When Caribou, Maine, native Jessica Meir exits the Quest airlock at the International Space Station on Friday morning, she will be floating into history.

Astronaut Jessica Meir Josh Valcarcel – NASA – John

Meir and fellow astronaut Christina Koch will become the first all-woman team of astronauts to do a spacewalk together.

Their mission will be to replace a failed battery charge-discharge unit with a new power controller unit. NASA said it will take the women just over five hours to install the 230-pound unit, which feeds the space station’s overall power supply.

There had been some uncertainty about what day their historic spacewalk would occur, but on Wednesday afternoon NASA issued a news release announcing that it would take place Friday morning at 7:50 a.m. In the news release, the two women are shown in a photograph holding tools that they used to prepare their spacesuits for the walk.

“The duo will set their suits to battery power on Friday at 7:50 a.m., when the spacewalk officially starts, and exit the Quest airlock. NASA TV begins its live coverage at 6:30 a.m.,” NASA said in its news release. The Quest airlocks is a pressurized space station module that consists of two compartments attached end to end by a connecting bulkhead and hatch.

Once the astronauts leave the space station they will venture to the far side of the station before landing on the Port 6 integrated truss structure. That is where the solar arrays, thermal control radiators and external payloads are located.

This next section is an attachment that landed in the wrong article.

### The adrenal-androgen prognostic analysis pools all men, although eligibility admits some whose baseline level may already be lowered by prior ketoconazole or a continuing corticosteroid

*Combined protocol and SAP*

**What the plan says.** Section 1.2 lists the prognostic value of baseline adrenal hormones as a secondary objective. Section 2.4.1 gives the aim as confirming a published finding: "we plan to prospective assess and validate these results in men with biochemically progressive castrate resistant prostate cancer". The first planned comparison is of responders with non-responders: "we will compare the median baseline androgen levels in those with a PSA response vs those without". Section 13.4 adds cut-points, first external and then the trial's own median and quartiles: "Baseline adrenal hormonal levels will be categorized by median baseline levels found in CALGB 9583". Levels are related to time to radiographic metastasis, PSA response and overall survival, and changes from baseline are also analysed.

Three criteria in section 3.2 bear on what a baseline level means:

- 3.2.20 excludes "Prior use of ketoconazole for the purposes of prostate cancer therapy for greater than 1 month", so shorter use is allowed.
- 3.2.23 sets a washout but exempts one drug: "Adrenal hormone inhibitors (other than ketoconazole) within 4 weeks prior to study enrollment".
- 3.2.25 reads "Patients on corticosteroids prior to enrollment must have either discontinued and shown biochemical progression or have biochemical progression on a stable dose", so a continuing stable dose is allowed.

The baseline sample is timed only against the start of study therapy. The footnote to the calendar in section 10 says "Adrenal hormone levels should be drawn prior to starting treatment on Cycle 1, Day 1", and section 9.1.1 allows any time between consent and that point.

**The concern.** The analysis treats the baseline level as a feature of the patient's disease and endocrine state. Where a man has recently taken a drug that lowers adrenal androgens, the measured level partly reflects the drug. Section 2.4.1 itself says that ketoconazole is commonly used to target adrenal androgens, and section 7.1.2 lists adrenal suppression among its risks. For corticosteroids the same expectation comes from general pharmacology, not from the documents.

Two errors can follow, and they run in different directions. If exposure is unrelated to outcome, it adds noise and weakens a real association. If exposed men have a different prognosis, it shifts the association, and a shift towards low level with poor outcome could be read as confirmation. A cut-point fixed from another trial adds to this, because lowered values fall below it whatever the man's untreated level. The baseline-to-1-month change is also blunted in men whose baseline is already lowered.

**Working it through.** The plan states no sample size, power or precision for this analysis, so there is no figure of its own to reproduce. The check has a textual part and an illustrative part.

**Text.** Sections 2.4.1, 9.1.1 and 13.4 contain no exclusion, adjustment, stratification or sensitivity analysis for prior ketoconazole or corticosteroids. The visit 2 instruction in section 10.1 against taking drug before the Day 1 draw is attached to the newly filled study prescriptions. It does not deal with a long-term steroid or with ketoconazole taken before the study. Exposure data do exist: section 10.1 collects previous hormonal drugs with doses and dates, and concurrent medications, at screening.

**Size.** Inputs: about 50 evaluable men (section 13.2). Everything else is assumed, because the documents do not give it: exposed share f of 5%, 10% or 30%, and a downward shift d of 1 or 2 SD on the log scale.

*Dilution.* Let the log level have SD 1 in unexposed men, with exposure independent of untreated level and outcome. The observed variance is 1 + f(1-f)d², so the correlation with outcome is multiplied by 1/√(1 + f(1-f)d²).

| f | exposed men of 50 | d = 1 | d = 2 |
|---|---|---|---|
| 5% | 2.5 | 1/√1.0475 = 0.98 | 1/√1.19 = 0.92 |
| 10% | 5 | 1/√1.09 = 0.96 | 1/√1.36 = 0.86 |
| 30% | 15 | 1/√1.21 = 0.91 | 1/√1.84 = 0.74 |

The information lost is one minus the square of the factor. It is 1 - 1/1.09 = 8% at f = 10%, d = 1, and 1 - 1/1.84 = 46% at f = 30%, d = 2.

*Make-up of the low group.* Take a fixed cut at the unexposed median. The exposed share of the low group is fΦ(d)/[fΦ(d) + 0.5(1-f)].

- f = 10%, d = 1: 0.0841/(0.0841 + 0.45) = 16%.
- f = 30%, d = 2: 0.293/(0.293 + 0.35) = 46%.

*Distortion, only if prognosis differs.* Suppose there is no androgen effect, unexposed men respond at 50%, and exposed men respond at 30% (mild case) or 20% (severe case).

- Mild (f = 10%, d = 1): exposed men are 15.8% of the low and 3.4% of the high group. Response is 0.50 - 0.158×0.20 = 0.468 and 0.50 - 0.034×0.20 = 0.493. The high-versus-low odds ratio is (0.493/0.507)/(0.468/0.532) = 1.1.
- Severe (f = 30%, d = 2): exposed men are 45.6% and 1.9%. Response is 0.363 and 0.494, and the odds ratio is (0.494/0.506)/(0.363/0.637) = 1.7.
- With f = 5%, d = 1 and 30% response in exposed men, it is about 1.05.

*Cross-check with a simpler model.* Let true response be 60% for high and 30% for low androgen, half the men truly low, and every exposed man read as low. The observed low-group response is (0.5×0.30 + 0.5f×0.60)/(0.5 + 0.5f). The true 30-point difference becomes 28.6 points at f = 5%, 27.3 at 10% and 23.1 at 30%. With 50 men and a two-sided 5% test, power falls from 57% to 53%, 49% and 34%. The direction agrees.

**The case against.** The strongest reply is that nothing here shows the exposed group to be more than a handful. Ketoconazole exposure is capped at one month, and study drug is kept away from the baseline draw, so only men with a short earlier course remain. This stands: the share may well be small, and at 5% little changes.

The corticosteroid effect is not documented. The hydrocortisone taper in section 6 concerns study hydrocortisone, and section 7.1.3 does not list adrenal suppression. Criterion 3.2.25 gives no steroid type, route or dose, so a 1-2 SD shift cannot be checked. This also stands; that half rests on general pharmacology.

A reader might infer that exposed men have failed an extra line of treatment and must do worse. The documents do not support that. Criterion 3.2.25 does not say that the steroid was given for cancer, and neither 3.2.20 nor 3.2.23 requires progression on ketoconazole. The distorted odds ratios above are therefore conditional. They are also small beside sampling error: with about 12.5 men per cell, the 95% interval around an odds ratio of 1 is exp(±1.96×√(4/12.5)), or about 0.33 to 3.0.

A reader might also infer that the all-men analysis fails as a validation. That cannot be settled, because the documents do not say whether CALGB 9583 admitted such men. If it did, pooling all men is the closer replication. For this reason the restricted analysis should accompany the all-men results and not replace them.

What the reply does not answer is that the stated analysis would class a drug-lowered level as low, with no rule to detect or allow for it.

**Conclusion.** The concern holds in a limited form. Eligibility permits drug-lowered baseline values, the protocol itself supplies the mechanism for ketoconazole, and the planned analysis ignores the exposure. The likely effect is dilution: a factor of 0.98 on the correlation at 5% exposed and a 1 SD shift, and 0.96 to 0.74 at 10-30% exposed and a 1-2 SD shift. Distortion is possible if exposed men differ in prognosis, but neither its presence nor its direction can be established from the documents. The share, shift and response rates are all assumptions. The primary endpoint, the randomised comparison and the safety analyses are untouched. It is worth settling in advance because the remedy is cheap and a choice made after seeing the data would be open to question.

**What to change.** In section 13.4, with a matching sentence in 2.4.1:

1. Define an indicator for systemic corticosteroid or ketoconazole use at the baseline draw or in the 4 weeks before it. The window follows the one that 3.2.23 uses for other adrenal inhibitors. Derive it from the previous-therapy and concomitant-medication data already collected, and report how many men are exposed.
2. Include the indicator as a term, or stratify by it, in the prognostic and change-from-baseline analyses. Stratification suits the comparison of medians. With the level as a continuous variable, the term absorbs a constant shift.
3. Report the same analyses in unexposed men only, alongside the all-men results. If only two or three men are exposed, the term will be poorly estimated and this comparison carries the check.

According to NASA, the spacewalkers will replace the failed power regulator with a spare BCDU. The failed unit has been in operation since 2000 and was due to return to Earth on the next Space X Dragon resupply ship. The unit regulates the charge to batteries that collect and distribute power to the space station.

The crew of the space station will investigate what went wrong with the BCDU and schedule three battery replacement spacewalks at later dates. Five planned spacewalks to repair a cosmic particle detector will take place in November and December.

A flight engineer, Meir grew up in the Aroostook County town of Caribou. She is a graduate of Caribou High School.  She is scheduled to spend six months on the space station, which orbits 220 miles above Earth. She has dreamed of going on a spacewalk for decades.

“I’m really looking forward to the opportunity to go out the hatch,” Meir told the Press Herald in a September interview. “That’s when you really feel like an astronaut.”

On Wednesday’s Twitter feed, Meir posted a photograph of herself fist bumping with Koch while Meir conducted a spacesuit safety check.

“Photos will be much more spectacular once we pass through the hatch,” she tweeted. “Be sure to watch live: nasa.gov/live.”

 

 

 

 

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